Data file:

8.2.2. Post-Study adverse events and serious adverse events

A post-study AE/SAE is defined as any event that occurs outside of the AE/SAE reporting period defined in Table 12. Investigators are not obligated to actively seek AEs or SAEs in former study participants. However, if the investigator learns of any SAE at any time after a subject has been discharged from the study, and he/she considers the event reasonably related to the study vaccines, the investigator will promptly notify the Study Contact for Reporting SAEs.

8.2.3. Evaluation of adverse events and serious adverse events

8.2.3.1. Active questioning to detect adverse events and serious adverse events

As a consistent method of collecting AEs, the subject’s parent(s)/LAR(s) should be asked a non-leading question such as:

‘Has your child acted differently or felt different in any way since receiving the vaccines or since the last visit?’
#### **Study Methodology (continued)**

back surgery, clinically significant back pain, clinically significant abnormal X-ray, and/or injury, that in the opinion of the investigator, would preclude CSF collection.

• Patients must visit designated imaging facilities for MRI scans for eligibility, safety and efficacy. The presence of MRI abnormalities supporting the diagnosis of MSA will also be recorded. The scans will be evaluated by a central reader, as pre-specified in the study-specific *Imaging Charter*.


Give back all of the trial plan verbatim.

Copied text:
8.2.2. Post-Study adverse events and serious adverse events

A post-study AE/SAE is defined as any event that occurs outside of the AE/SAE reporting period defined in Table 12. Investigators are not obligated to actively seek AEs or SAEs in former study participants. However, if the investigator learns of any SAE at any time after a subject has been discharged from the study, and he/she considers the event reasonably related to the study vaccines, the investigator will promptly notify the Study Contact for Reporting SAEs.

8.2.3. Evaluation of adverse events and serious adverse events

8.2.3.1. Active questioning to detect adverse events and serious adverse events

As a consistent method of collecting AEs, the subject’s parent(s)/LAR(s) should be asked a non-leading question such as:

‘Has your child acted differently or felt different in any way since receiving the vaccines or since the last visit?’
#### **Study Methodology (continued)**

back surgery, clinically significant back pain, clinically significant abnormal X-ray, and/or injury, that in the opinion of the investigator, would preclude CSF collection.

• Patients must visit designated imaging facilities for MRI scans for eligibility, safety and efficacy. The presence of MRI abnormalities supporting the diagnosis of MSA will also be recorded. The scans will be evaluated by a central reader, as pre-specified in the study-specific *Imaging Charter*.